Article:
Syria civil war: Aid agency chiefs raise alarm over ‘heartbreaking’ plight of besieged citizens in Madaya

American ambassador to United Nations accuses Assad regime of employing ‘grotesque starve-or-surrender tactics’

The World Health Organisation (WHO) has urged the Syrian government to allow further urgent medical aid to be sent to the besieged town of Madaya, after aid workers described the “heartbreaking” conditions endured by its starving residents.

Doctors said 300 to 400 people needed urgent special medical care, according to Elizabeth Hoff, the WHO representative in Damascus, who went into Madaya with the first aid convoy allowed in for months. “I am really alarmed,” she said later by telephone from Damascus.

“People gathered in the market place. You could see many were malnourished, starving. They were skinny, tired, severely distressed. There was no smile on anybody’s face. It is not what you expect to see when you arrive with a convoy. The children I talked to said they had no strength to play.”

Some 40,000 people are trapped by encircling government forces and some residents have starved to death.

“It’s really heartbreaking to see the situation of the people,” said Pawel Krzysiek of the International Committee of the Red Cross.

The WHO said it had asked the Syrian government to allow it to send mobile clinics and medical teams to Madaya to assess the extent of malnutrition and evacuate the worst cases. Ms Hoff said medical staff had told her that mothers had no milk for breast feeding and many malnourished people were too weak to leave their homes. Rice was on sale, she said, but at $200 or $300 a kilogram. “An elderly lady had not eaten for 20 days. She was picked up unconscious on the street and brought in,” she said.

Aid reaches starving Madaya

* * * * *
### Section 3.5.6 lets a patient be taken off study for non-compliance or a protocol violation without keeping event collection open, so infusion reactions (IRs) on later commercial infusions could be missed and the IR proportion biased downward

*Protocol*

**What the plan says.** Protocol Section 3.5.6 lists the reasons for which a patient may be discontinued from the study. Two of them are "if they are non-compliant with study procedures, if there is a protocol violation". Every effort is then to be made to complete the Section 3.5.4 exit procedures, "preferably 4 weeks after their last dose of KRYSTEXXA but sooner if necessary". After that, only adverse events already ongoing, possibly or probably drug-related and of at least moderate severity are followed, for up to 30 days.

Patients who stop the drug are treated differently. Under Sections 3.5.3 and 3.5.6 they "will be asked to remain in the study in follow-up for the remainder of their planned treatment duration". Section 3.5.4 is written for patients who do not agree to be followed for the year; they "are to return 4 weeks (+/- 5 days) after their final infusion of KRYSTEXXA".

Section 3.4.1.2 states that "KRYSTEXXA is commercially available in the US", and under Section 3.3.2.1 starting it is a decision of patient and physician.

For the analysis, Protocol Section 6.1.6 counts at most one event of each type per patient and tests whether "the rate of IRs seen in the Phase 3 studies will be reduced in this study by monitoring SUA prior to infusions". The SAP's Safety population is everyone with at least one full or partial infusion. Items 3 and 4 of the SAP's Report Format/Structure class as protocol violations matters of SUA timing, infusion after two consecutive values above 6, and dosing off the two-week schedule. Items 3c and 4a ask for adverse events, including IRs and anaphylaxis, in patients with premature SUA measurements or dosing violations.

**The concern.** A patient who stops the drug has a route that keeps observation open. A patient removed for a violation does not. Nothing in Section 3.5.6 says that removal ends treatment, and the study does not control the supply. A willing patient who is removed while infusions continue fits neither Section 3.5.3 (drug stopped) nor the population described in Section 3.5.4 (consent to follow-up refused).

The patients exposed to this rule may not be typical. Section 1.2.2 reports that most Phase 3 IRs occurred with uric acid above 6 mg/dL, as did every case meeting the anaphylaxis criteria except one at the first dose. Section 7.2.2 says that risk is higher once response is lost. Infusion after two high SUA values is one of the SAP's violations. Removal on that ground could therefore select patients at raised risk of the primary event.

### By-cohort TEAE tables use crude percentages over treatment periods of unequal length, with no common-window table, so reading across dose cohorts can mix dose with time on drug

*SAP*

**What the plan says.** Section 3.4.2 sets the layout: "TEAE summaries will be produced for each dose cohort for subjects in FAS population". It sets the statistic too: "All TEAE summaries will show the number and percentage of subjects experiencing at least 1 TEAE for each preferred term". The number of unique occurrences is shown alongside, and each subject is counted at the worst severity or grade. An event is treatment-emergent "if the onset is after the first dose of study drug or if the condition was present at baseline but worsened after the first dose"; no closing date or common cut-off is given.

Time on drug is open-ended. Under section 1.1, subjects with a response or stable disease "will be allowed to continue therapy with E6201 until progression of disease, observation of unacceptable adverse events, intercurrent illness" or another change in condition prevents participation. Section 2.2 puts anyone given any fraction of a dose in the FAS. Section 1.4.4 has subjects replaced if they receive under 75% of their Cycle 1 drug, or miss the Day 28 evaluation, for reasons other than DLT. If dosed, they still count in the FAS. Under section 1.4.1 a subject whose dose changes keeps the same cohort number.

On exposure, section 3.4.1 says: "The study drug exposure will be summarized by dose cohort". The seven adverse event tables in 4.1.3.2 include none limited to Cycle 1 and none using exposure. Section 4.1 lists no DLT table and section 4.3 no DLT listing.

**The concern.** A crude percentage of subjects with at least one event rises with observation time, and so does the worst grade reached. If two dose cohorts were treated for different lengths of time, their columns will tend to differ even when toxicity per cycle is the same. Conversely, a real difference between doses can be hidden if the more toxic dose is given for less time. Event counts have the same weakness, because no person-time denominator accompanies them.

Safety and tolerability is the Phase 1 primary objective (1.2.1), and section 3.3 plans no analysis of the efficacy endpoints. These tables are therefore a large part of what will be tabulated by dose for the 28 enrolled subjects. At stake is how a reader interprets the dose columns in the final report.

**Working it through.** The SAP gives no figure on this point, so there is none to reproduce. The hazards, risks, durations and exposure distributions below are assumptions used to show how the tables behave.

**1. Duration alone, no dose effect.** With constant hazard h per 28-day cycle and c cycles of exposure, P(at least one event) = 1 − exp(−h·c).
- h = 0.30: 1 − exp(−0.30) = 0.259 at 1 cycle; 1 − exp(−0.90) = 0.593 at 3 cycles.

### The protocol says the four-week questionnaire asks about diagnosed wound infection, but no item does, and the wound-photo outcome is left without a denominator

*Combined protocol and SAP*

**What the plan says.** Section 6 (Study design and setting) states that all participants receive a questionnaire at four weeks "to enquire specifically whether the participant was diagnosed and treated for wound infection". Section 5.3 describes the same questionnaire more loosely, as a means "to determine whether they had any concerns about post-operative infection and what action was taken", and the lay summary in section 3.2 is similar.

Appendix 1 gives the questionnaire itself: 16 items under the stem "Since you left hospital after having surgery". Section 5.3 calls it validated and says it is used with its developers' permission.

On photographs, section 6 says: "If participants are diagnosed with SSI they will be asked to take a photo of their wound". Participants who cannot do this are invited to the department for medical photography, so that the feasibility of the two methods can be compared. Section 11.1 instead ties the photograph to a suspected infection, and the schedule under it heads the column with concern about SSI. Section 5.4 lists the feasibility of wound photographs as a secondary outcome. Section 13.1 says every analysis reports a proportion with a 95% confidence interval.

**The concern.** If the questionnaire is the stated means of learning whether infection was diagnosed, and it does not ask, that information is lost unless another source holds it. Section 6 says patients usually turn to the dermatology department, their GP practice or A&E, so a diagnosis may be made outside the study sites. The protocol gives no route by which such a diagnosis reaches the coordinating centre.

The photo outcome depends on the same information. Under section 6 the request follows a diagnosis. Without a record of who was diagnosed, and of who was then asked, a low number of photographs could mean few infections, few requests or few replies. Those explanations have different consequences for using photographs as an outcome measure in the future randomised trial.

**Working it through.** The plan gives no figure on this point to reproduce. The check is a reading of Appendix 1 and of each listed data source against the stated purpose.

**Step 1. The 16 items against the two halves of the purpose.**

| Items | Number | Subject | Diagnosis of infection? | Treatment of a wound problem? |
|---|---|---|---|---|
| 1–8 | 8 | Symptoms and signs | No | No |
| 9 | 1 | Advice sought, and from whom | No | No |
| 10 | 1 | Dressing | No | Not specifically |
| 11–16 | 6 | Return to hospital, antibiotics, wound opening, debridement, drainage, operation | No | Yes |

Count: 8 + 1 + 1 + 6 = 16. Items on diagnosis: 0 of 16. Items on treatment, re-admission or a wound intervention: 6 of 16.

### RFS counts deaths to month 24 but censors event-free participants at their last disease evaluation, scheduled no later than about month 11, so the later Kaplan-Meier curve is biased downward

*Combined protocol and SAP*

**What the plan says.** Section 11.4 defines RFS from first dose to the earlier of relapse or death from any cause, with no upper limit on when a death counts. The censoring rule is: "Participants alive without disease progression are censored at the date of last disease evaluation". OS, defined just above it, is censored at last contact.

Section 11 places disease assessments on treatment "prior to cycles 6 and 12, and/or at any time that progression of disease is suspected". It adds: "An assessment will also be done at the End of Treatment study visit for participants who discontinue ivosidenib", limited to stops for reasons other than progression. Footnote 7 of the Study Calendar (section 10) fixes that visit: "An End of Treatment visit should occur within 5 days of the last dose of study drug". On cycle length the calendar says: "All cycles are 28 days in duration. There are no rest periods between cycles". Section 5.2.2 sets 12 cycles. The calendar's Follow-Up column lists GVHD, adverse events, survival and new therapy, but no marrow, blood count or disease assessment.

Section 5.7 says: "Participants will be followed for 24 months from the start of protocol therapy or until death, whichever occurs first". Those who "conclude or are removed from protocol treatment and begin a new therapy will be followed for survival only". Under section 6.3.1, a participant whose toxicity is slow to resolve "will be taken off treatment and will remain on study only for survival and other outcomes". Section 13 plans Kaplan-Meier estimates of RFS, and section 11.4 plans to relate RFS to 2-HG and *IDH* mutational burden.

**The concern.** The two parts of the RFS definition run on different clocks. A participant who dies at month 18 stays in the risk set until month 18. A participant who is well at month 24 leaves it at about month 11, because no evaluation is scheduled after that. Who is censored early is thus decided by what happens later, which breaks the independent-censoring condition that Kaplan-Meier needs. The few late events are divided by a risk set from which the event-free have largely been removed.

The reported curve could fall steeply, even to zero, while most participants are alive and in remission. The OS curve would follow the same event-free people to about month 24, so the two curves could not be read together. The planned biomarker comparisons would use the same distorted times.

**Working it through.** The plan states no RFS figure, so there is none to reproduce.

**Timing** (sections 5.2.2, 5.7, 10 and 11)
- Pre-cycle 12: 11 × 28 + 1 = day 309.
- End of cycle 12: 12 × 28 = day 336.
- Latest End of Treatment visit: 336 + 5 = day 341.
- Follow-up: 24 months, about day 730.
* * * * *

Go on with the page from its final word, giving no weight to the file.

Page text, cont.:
The US ambassador to the United Nations, Samantha Power, accused the government of Syrian President Bashar al-Assad of “grotesque starve-or-surrender tactics”.

The difficulties in getting aid into Madaya and other besieged places could also set back efforts to hold new peace talks on the five-year-old war in Syria, scheduled to take place under UN auspices in Geneva on 25 January.

A United Nations “road map” for the talks calls on the parties to allow aid agencies unhindered access throughout Syria, particularly in besieged and hard-to-reach areas. 

An opposition grouping has told the UN that this must happen before the talks can begin.

Negotiations to get into Madaya and two villages in the north of the country, also besieged by rebels, were lengthy and difficult. There are up to 15 such sieges across Syria, where 450,000 people are trapped, the UN says.

The main Syrian opposition coordinator, Riad Hijab, said the United States had backtracked over the departure of President Assad as part of any settlement and this meant the opposition would face hard choices on whether to attend the talks. 

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A lucky child tucks into some fruit in Madaya (Getty Images)

He added that the continued Russian bombing of opposition targets was putting peace talks at risk. “We cannot negotiate with the regime while there are foreign forces bombing the Syrian people,” he said.

In an interview with the German newspaper Bild, President Vladimir Putin maintained that the Russian army was militarily supporting both the Syrian army and opposition forces “that combats Isis”, adding: “We support both the Assad army and the armed opposition. Some of them have publicly declared this, others prefer to remain silent.” 

Mr Putin also said Russia could grant asylum to Mr Assad if he were forced to flee his country. He said that granting asylum to the Syrian leader would be easier than it was to give refuge to fugitive NSA contractor Edward Snowden, though he added that at present any such plan was “premature”. 

He urged constitutional reform in Syria and said that the president should have no need to leave the country at all if democratic presidential elections were held, whether or not he remained in power.

“On the basis of the new constitution, early presidential and parliamentary elections should be held [in Syria],” he told Bild. 

“It’s the Syrian people themselves who must decide how their country should be run, and by whom.” 

Lisa Barrington reported for Reuters

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